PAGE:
M: So we sort of fooled around a lot. It was nice. I won’t go into details.
W: The flowers are out.
M: Five minutes back, we passed over a little bridge that crossed to the other side of the river. There was a guy there who had set up a tripod by the roadside, so Wendy and I both looked around maniacally to see what he could have been taking a picture of. But there didn’t seem to be anything spectacular there to photograph.
W: These trees are in bloom. They’re pretty, white, open flowers. Big. What are they called?
M: I don’t know.
Now we’re coming up to the waterfall.
W: It’s Bridal Veil.
M: This rock is absurd.
W: There’s another one up there.
M: I’ve never seen anything like this. It’s just weird.
W: What are those people taking pictures of? They’re looking back there, in the wrong direction.
M: How high would you say that rock is?
W: How high? The rock is –
M: – hundreds and hundreds and hundreds of feet.
W: It’s more than that.
M: Okay, two thousand feet of sheer rock.
Now we’ve got different trees, and they’re pretty. Yellow trees. Yellow leaves.
W: Look at that.
M. We decided to get out and take a look at Bridal Veil closer up, because we realized that the road coming back is on the other side of the river, so we wouldn’t be this close again.
We just saw this lovely family: outdoorsy-looking parents, young, in their thirties, and two kids, girls. They were playing this game where they all stood in a line together and the older girl said –
M: It seemed like they were happy together and that there was no disfunctionality of any kind in that moment.
W: No, none visible.
7. A Certain Majesty
M: We’re now at Bridal Veil Falls, which Wendy just said looks better from a distance. Then her sentence sort of trailed off, but I think she was going to say that it has a certain majesty from a distance, but that here, up close, it’s this loud thing with too many people around it.
M: We’re walking on rocks in the stream. That sound you hear is the water rushing over rocks.
Wendy mentioned that the trees at the foot of the rock mountains are pretty and that perhaps they’re aspens. I pointed out that we’re not as interested in them because we don’t know what they’re called.
W: Right. We’re not interested in the rocks either.
M: Just the names.
M: It’s 12:07 and we’re just getting out of the car again. We’ve come to a little meadow. A car has stopped in front of us, a Toyota, and a blond couple has gotten out. I remarked that they have the same ass. The woman put her arms around the man from behind. I said that they’re happy together.
W: Maybe they’re brother and sister.
M: I don’t think they’re brother and sister.
W: How can they have such similar hair?
M: And asses.
They’re holding hands right now.
If they’re brother and sister, it’s pretty intense.
M: It’s 2:30. It’s snowing now and we’ve decided to leave Yosemite; to leave the mountains in fact. Wendy suggested Mono Lake but unfortunately it’s a five-hour drive in the wrong direction. So rather than do all that driving we’re going to head back down out of the mountains. We’re hoping for better weather.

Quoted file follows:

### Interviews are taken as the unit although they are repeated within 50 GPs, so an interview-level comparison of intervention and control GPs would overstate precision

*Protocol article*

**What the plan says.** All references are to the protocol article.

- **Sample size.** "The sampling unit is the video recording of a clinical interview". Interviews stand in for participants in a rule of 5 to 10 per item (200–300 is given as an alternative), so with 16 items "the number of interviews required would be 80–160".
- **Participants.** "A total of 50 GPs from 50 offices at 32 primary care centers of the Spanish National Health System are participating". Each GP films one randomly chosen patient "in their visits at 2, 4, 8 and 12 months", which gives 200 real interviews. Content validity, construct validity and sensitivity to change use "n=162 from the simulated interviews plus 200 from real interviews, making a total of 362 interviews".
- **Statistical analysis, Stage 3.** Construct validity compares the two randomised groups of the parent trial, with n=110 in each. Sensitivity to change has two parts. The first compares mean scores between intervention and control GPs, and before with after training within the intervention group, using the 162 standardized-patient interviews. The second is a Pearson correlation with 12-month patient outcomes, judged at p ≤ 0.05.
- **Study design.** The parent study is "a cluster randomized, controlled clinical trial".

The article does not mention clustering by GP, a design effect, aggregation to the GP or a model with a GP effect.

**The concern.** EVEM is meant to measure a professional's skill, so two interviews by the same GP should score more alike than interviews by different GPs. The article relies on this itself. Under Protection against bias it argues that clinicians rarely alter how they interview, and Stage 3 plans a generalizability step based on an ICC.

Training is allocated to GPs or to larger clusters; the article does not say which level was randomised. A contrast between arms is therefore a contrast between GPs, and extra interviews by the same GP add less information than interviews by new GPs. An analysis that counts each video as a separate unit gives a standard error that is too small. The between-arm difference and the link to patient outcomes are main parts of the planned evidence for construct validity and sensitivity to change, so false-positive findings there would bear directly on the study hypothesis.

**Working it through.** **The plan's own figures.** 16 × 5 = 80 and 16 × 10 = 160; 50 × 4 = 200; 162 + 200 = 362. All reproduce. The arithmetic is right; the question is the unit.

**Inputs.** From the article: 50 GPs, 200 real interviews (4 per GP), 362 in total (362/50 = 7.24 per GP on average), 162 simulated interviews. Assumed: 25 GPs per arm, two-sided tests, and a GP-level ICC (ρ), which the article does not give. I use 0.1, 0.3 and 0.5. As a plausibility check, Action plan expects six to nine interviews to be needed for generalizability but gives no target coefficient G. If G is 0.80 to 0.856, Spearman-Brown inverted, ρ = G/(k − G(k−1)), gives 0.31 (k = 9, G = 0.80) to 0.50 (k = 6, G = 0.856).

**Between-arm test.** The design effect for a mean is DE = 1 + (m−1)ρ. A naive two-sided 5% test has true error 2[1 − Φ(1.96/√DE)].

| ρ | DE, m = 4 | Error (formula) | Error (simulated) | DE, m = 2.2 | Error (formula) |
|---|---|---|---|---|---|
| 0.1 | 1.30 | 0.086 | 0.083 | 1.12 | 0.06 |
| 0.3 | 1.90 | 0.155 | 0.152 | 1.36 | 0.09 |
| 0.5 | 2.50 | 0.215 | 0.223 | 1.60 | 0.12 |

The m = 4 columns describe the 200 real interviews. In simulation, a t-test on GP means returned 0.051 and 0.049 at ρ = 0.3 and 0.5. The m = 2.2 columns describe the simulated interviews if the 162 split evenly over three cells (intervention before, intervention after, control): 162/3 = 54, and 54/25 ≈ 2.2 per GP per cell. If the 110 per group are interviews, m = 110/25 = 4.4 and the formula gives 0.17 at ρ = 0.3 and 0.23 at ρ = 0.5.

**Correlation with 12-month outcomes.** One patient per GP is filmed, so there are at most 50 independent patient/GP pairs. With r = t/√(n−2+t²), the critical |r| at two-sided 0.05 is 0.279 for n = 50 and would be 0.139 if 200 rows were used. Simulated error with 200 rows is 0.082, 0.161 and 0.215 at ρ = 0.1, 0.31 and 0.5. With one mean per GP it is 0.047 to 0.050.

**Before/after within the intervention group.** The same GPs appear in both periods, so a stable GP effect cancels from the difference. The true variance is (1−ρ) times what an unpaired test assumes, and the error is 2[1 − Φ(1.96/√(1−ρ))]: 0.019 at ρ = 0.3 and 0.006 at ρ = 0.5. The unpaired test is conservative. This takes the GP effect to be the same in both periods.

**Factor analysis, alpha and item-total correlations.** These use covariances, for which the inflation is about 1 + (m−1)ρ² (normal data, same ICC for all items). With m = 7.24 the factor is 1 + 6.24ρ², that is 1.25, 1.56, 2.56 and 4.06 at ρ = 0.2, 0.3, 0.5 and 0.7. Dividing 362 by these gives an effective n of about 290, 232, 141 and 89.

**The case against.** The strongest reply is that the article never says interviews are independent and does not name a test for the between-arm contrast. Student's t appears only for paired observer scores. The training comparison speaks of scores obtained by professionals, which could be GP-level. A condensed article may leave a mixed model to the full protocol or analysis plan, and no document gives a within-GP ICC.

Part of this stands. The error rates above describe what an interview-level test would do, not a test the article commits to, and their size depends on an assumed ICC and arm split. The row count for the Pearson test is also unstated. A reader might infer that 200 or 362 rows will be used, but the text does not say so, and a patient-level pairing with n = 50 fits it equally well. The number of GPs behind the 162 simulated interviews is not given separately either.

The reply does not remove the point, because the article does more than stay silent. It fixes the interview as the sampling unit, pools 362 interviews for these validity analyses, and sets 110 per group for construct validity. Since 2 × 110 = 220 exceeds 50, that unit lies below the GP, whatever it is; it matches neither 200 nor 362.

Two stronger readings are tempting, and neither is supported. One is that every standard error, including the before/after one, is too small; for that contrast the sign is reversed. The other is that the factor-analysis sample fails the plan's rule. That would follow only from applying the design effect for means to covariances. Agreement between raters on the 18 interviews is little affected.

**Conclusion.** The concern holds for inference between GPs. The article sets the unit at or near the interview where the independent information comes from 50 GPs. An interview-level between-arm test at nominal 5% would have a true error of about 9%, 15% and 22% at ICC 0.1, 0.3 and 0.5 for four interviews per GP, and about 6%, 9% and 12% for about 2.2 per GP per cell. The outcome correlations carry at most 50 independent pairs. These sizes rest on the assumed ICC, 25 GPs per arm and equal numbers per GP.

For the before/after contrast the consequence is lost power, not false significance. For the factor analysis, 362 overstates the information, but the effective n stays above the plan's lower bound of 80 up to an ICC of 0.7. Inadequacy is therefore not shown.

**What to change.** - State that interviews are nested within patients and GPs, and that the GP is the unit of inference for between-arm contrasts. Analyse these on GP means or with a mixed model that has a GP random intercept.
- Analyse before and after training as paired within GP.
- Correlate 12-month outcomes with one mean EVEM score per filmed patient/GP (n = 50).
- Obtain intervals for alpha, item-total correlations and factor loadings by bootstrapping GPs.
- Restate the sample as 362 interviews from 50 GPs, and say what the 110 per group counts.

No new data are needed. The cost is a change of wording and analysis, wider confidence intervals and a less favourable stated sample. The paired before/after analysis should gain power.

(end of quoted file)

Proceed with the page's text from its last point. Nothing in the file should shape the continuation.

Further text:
So when we decided this, we went back to the campground, ran to where we had left our tent, threw the tarp off it and just carried the whole tent, with the sleeping bags and such still inside, back to the car. While we were in the tent I suggested making love, and although we did kiss, it didn’t happen because it seemed too cold, according to Wendy, for all-out sex. I argued that one, we didn’t need to be fully naked (technically only one part of you needs to be naked during intercourse, and even that part, for the male, can and often should be covered), and two, we would generate our own heat. Alas Wendy spoke, rather unromantically I thought, of freezing her tits off, so the idea was tabled.
M: It’s 4:15. We went to a cafe called Cafe where we got bowls of split pea soup and talked. It’s chilly and rainy. We talked mostly about the situation involving Wendy’s friend, Annabel, who is supposedly moving out of her boyfriend’s apartment this Saturday at a time when her boyfriend is, as I see it, likely to be there. In my blunt fashion I said that this was sure to be a disaster, although perhaps exactly the sort of disaster Annabel secretly desires.
I found myself speaking in that tone of voice I so dislike.
M: Wendy has stopped the car to take a picture of a dilapidated building by the roadside. She’s standing in the middle of road now, taking a picture of it from in front. I’m walking towards her. She’s standing on the yellow line. It’s raining. “Wendy, there’s a car coming,” I’m saying.
M: It’s 9:00 Sunday morning and a lot has happened. Yeah, hmm. Anyway we’re about to go down to breakfast.
W: At The Hotel [French accent] Leger.
M. I’m a little nervous about this breakfast. The woman at the desk said there’s going to be eighteen guests. Although she did make the food sound good.
W: Yeah, yogurt and fruit.
M. I’m pretty hungry and have to pee.
I took some nice pictures of Wendy after having made love and having come relatively quickly because we have to hurry down to breakfast before those monsters devour everything.
M: We’ve come to the cemetery in Mokelumne Hill, where we’ve seen some interesting things, including a sign that said, “No Digging.” And now here’s something even stranger: At the back of the cemetery all the grave sites are in cement.